What are the government policies for children’s content?
The regulatory history of commercial broadcasting in Australia has always had three competing interests:
- a commercial imperative to reward shareholders
- a cultural imperative to reflect the multicultural nature of Australia’s population and promote Australians’ cultural identity
- an industry imperative to foster support for local production.
Under the Australian Content Standard 2016 and the Children’s Television Standards 2009 (the Standards), commercial television broadcasters are obliged to broadcast a minimum number of hours of television specifically targeted at children under the age of 14 (C programs) and pre-school children (P programs) during specific times of day. The C and P programs are different from material produced for a family audience and are created specifically to meet children’s needs and interests at different stages of their development. There are also restrictions on what products and services may be advertised during these times (for example, no alcohol advertising and no advertising during P programs).
There are also quotas for Australian-made content that apply generally to the commercial broadcasters.
There is a general obligation on subscription television broadcasters to spend 10 per cent of their expenditure on drama channels on local Australian content. Most of this content is for adults.
There are no specific obligations on the ABC to broadcast local children’s content. However, the ABC does broadcast some local children’s content on ABC3. There are no specific obligations on SBS or on SVOD services to show or commission Australian content.
Why have the quotas?
At the time the Broadcasting Services Act was passed, the Parliament noted it intended commercial television broadcasters to broadcast Australian content which:
- reflects the multicultural nature of Australia’s population
- promotes Australians’ cultural identity
- facilitates the development of the local production industry.
A strong regulatory environment for commercial broadcasters is seen as important because of the power of the television medium reaching nearly all Australian households for free and as a quid pro quo for access to the spectrum: a public good. There are also other regulatory protections for these businesses such as no competition from new commercial television licensees and prioritised access to valuable sports rights through the Government’s Anti-Siphoning List.
Australians on average watch 21 hours of broadcast TV a week and watch 3.42 hours a week of catch up TV. Some of this content should be age appropriate and provided specifically for children to help their development, learning and entertainment.
What is the problem?
The obligations to broadcast children’s content worked well when there was a single linear channel. However, when commercial broadcasters were provided access to more spectrum and multi-channels in 2013, the broadcasters were allowed to acquit their children’s content quotas across their channels. Without delay, the broadcasters shifted their children’s content to a multi-channel.
As children’s content became isolated on a multi-channel, and with little if any promotion and marketing invested in by the networks, audience and advertising on these programs have declined and commercial broadcasters have begun to question their obligations. However, while the first run numbers may be in decline, children’s content has a lengthy currency with strong second and third run audiences.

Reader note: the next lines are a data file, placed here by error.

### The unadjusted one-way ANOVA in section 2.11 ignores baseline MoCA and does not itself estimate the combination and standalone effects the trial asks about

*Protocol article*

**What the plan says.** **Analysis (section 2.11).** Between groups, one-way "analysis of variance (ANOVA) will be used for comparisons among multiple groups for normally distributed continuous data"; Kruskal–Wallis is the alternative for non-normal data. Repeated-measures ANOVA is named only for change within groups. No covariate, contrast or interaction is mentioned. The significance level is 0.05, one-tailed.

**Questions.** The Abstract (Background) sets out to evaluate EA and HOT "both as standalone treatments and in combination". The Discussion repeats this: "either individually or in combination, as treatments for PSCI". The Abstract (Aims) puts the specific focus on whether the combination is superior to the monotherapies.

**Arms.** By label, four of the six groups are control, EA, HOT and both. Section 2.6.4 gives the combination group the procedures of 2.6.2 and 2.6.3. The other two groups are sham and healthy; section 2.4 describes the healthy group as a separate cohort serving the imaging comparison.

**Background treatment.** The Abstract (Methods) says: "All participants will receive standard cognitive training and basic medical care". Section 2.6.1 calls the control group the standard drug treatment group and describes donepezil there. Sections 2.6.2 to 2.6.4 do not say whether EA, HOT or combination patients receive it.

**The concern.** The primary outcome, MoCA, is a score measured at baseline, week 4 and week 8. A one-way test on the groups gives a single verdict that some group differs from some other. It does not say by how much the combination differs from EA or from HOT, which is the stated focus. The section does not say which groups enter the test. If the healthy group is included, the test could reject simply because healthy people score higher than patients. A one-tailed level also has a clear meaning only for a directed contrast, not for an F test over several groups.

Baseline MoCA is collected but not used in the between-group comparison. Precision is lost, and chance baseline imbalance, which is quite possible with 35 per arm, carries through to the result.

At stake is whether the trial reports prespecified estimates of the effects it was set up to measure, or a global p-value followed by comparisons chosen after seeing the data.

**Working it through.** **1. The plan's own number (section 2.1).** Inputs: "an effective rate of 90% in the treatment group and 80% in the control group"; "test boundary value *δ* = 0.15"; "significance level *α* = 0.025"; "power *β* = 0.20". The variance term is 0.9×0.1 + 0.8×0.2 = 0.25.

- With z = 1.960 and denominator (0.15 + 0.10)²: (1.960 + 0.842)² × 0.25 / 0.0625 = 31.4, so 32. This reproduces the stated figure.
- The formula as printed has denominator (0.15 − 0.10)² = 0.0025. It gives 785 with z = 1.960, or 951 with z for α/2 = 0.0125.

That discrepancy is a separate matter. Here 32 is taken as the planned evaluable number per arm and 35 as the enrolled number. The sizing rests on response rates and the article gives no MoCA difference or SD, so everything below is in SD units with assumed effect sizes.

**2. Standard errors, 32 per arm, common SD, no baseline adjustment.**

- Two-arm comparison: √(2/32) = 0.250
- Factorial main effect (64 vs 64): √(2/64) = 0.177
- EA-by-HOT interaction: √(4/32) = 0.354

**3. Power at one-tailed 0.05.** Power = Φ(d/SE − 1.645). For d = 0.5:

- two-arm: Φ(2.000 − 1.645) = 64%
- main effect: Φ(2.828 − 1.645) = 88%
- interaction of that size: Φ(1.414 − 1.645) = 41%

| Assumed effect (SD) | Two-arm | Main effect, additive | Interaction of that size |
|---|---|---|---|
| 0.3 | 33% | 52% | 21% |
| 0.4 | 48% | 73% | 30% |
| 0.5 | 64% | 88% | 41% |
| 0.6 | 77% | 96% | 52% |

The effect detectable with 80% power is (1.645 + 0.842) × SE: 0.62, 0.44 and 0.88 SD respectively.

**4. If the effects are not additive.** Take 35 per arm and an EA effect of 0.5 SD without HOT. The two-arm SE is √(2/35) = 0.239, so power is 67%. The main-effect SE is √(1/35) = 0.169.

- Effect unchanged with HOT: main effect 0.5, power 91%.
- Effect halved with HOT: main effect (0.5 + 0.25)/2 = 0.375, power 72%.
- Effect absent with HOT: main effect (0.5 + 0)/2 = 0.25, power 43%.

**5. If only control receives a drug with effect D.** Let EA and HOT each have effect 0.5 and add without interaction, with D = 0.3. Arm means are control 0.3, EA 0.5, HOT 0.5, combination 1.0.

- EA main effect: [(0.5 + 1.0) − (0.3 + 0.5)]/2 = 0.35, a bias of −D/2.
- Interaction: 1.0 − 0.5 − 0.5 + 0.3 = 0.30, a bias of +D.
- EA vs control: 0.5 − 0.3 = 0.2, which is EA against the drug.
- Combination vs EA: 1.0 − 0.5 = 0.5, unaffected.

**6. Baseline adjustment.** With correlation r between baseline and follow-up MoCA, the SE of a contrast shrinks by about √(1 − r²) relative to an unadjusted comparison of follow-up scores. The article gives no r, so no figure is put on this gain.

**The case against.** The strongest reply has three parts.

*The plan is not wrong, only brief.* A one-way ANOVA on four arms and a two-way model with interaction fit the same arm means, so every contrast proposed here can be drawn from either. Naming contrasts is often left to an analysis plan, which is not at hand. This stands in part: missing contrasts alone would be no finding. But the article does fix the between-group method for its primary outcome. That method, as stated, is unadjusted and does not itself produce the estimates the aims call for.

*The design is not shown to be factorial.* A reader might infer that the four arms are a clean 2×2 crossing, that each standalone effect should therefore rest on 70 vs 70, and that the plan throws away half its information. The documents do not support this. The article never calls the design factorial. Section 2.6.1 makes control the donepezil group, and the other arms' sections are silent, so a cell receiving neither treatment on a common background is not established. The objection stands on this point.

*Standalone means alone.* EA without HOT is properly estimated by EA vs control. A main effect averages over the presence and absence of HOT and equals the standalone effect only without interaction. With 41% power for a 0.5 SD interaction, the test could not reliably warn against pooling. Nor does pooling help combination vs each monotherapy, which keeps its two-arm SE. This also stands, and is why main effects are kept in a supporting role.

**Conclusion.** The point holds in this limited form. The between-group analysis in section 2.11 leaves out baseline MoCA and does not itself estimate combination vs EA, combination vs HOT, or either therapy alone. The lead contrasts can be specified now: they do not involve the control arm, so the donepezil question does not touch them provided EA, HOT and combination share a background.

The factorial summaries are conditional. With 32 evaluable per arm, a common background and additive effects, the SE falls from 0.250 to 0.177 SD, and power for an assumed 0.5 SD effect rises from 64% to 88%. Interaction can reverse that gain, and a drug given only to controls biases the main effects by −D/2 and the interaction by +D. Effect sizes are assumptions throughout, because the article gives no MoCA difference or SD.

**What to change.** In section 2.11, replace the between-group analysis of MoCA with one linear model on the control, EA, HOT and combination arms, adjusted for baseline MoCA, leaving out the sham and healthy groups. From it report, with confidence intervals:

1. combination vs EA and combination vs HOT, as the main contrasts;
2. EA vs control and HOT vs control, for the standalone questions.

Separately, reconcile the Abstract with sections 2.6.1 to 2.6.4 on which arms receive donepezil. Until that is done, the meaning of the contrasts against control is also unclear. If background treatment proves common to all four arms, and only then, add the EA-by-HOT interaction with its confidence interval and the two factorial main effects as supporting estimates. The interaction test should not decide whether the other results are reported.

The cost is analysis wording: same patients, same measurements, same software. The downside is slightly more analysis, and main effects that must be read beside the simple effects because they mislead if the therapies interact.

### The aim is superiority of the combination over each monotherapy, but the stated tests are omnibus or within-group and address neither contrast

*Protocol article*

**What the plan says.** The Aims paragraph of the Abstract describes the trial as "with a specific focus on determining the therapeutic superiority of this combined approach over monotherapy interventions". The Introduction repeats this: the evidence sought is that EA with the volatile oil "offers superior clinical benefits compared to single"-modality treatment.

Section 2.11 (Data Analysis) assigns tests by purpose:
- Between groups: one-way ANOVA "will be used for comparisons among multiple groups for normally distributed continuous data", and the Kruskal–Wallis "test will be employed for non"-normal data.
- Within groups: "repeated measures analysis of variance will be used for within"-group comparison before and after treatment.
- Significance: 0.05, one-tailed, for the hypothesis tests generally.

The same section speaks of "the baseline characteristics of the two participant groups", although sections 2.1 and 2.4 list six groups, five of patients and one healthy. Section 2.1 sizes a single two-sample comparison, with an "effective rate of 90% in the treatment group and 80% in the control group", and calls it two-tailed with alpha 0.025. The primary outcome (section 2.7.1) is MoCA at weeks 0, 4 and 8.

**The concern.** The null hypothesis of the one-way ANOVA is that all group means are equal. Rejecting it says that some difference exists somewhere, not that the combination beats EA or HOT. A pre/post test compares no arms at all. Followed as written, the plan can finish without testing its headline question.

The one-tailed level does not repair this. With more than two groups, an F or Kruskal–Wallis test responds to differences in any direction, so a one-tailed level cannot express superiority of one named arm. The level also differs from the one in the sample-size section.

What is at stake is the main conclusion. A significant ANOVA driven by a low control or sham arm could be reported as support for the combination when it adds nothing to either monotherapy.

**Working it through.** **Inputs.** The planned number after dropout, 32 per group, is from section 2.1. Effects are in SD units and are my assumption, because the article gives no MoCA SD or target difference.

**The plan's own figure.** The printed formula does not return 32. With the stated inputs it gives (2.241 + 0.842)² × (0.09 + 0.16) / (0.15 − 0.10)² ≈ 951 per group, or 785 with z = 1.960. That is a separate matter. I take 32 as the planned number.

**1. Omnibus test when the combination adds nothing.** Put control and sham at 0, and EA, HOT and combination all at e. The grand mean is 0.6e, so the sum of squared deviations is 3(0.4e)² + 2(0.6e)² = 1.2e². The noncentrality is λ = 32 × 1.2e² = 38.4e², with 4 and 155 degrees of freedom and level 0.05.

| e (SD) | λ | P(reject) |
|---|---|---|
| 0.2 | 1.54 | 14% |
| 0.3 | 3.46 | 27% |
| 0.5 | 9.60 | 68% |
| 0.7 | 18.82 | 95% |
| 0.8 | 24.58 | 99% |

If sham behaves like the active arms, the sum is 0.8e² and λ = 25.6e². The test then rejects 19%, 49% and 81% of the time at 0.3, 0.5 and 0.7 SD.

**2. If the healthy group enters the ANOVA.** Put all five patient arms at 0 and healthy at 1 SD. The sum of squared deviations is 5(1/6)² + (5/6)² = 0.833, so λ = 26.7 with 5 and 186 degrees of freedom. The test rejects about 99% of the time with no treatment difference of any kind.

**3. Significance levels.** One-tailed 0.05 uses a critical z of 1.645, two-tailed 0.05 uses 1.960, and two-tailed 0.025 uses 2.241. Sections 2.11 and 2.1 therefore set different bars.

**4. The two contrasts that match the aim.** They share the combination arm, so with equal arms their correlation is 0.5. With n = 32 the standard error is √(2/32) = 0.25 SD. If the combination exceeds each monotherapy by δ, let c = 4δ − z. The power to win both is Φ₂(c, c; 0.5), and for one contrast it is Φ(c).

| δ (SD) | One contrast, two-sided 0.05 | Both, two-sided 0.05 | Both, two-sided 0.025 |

Commercial broadcasters currently have restrictions around the way they can advertise on children’s content and point to SVOD services like Netflix and say that they aren’t regulated to provide content, which they say is unfair.
ABC and SBS do not have content quotas and their budgets have been cut by the government and the ABC is reducing its expenditure on Children’s content. This means while the ABC does show a lot of children’s content now, this is no guarantee that it will show children’s content in the future.
What is at risk?
It is likely that the Government will review the Standards this year. We hold fears that this Government will tilt the balance too far in favour of the commercial television broadcasters to the detriment of our children and local production. If the current obligations are removed they cannot be re-introduced because of Australia’s free trade agreement with the United States.
With no Australian children’s content on commercial television, it will rob children of the opportunity to be educated and entertained and see children like themselves on these key broadcast services. It will diminish the diversity of content available for children and devastate the local production industry for children’s content.
How can the problem be fixed?
The problem is a tough one to fix so keeping the quotas for commercial broadcasters is preferable to any removal of the quotas without any careful replacement policy.
Fixing the problem could be as easy as keeping the current quotas and requiring greater promotion and marketing and flexibility of children’s programming across a range of a content platforms including broadcast. Obligations could also be extended to SVOD services, the ABC and SBS to invest in local children’s content.
Other options include a children’s television fund, which could be set up to which all the broadcasters might contribute. There might also be an app for children’s content.
How big is the Australian children’s content industry?
In 2014/15, there were 13 Australian children television productions with budgets totaling $95m. Also in 2014/15, the commercial television broadcasters spent nearly $30m on Australian children’s content.
What can you do?
You can write to your local member asking his or her help to save children’s content.